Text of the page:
Go Down

Topic: Getting a Third Interrupt Pin on Duemilanove (Read 2884 times) previous topic - next topic


Hello there,

I've made an omnidirectional robot the uses a standard RC transmitter and receiver to wirelessly communicate. This means that the outputs of the joysticks I have are in servo-style PWM signals (0.7 to 1.8 ms pulses every 20ms or so). Currently my code uses both of the duemilanove's interrupts to record when the individual pins go high and then back low and get the timing. However, when I want to add a third (or maybe even fourth) signal, things get tricky, and I have a few questions.

Is there a way to add a third interrupt? I've looked at some of the interrupt pin change things, but I don't really understand them and it would seem as if they just change the pin used rather than add another one.
Is there another way to read servo-style PWM signals with arduino besides using hardware interrupts? The rest of my code is pretty intense (it has to do things with a gyroscope and calculate the turn rates of its three wheels).

Basically: I need a way to read 3-4 servo signals on an Arduino Duemilanove.

I attached my current code, but I doubt it would be much help to understand my position.


This has been covered a few times, but I can't find the most recent case, which had a pretty good solution. Try this though:


Basically you can use diodes to "or" multiple inputs to a single interrupt pin, and also connect them to dedicated pins. Thus, via the isolating diode, if one goes low it registers on its dedicated pin, and through the diode also causes an interrupt. The diode prevents it pulling all the other pins low at the same time.

In the interrupt routine you just read all the connected pins to work out which one caused the interrupt.
Please post technical questions on the forum, not by personal message. Thanks!

More info: http://www.gammon.com.au/electronics

Coding Badly

Search for "pin change interrupts".  There are code and examples on the playground and in the forum.


Here are some nice diagrams showing how to wire up the diodes for either an AND or an OR approach.

Please post technical questions on the forum, not by personal message. Thanks!

More info: http://www.gammon.com.au/electronics


The problem with that is that I don't know if the pulses will be at different times. Is there another way to read servo signals?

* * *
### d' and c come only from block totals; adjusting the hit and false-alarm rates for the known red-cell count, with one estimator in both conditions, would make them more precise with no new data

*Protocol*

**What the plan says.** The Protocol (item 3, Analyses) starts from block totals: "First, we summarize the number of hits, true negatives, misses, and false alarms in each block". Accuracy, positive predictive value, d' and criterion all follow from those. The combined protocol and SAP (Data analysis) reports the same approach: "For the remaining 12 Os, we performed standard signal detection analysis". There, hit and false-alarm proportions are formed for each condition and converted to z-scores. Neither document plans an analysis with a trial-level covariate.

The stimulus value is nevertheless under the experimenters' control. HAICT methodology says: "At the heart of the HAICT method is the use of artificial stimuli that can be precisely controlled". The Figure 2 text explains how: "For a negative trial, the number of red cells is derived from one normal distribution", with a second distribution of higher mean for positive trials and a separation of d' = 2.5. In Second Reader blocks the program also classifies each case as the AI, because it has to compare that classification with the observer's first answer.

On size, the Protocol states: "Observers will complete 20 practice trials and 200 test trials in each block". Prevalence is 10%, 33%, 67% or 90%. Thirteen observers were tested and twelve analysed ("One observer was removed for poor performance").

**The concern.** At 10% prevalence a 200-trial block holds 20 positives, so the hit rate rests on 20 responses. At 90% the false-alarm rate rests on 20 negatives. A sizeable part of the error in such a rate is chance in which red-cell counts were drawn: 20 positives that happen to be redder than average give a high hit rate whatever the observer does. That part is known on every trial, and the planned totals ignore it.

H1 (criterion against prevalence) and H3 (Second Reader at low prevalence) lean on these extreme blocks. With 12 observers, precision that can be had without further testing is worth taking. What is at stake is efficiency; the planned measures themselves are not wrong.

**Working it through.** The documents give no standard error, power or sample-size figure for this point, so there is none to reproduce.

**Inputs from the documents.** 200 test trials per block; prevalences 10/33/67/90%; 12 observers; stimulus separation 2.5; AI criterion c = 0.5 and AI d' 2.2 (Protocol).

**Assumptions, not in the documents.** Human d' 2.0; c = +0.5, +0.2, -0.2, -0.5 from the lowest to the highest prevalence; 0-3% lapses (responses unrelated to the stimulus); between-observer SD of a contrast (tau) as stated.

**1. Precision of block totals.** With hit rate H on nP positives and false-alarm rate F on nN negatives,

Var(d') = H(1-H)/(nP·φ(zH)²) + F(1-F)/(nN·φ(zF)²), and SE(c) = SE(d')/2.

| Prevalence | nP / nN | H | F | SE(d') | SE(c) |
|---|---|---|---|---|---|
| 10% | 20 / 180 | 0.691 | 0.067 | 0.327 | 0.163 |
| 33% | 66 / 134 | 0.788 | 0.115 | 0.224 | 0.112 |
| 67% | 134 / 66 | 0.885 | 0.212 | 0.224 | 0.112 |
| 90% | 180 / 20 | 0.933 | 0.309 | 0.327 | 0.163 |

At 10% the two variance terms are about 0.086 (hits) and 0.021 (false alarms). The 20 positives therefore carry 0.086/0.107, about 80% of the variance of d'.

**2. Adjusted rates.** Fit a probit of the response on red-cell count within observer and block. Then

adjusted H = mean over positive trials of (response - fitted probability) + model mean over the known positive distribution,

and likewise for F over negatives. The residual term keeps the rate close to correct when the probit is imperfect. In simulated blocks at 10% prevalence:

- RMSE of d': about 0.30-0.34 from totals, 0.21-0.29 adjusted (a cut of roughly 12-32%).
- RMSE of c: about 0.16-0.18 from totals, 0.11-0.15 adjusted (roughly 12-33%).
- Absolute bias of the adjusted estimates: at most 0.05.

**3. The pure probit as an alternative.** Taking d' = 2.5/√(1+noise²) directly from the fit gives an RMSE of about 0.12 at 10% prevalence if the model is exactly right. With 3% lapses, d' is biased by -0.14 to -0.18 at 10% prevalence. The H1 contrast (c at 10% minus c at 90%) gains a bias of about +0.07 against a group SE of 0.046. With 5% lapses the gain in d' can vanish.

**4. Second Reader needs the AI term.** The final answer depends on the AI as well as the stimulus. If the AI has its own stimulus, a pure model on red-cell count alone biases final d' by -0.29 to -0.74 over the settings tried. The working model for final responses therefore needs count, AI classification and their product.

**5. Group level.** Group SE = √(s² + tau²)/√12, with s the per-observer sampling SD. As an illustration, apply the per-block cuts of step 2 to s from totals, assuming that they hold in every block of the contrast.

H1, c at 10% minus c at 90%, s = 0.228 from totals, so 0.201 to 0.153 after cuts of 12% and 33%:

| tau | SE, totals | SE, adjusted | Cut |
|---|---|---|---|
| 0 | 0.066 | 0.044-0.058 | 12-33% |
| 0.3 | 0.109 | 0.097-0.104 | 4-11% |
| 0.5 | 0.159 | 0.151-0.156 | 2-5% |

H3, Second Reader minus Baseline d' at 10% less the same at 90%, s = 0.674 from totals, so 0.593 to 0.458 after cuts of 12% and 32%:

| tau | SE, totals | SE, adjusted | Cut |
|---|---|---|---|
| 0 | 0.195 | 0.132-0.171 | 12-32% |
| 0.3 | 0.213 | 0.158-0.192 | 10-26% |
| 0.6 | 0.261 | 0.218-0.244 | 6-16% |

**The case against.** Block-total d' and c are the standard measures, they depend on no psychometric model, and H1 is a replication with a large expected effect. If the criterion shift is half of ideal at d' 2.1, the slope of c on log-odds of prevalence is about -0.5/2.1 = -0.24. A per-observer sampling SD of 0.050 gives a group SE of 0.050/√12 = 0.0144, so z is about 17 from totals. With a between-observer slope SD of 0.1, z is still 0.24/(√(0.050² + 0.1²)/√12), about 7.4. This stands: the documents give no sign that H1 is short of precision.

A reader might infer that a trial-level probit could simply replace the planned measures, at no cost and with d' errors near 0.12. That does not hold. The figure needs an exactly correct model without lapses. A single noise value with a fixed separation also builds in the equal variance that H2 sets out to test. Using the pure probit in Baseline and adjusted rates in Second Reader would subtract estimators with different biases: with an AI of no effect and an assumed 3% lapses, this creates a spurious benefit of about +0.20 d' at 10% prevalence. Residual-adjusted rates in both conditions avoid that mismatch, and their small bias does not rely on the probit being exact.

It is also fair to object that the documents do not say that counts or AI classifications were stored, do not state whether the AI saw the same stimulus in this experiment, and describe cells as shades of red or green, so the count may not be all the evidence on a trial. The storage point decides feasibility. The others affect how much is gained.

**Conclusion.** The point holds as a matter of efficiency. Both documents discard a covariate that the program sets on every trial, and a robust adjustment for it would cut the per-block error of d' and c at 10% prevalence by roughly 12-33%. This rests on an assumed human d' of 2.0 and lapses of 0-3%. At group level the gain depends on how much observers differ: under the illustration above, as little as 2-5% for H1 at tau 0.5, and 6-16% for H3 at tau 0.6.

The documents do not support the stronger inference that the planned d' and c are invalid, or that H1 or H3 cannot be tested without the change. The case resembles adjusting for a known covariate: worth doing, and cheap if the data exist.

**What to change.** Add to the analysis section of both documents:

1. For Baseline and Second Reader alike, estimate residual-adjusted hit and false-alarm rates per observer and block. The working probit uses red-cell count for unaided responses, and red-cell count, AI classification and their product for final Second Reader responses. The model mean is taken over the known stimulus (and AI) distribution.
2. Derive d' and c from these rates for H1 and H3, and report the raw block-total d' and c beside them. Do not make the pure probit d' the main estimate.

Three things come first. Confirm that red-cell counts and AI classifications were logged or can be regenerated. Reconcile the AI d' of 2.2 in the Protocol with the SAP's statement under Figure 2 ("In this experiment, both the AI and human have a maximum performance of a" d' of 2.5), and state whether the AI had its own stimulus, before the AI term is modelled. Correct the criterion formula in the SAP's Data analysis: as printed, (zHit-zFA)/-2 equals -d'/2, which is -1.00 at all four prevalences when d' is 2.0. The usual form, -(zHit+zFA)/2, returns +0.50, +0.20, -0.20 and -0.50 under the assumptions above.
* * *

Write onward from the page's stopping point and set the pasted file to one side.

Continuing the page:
I did an example of the wired-or configuration here:


It includes wiring and a sample sketch that handles the interrupts.

There would be a potential for an interrupt to be missed if two came in quick succession. The interrupt service routine in my example reads all the pins, so if they came together it would detect them. But if one arrived during the interrupt it might miss it. You could minimize that likelihood by keeping the ISR very short (for example, read all the pins in a single "port read" rather than using digitalRead). So if the ISR basically had a single instruction, to read the port, and then exit, you are reducing the time for missing the extra interrupt to a few microseconds.

There would be other ways, maybe a port-expander chip. They can generate interrupts. For example I looked at one here:


That can handle 16 inputs and generate one or two interrupts. But you potentially still have problems if the ports change in very quick succession.

Another approach would be to use a Mega, or have two Atmega328s working together. There will always be some sort of solution, and whatever you choose will eventually not cope, depending on the data rate. But it may well work acceptably well.
Please post technical questions on the forum, not by personal message. Thanks!

More info: http://www.gammon.com.au/electronics


Well all the multirotor flight controllers do the RC reading using pin change interrupts and they work fine with 6 channel receivers, google for multiwiicopter, download the source code from the googleCode repository and then understand it, also you can look to the AeroQuad and the ArduPilot projects that do the same.

Go Up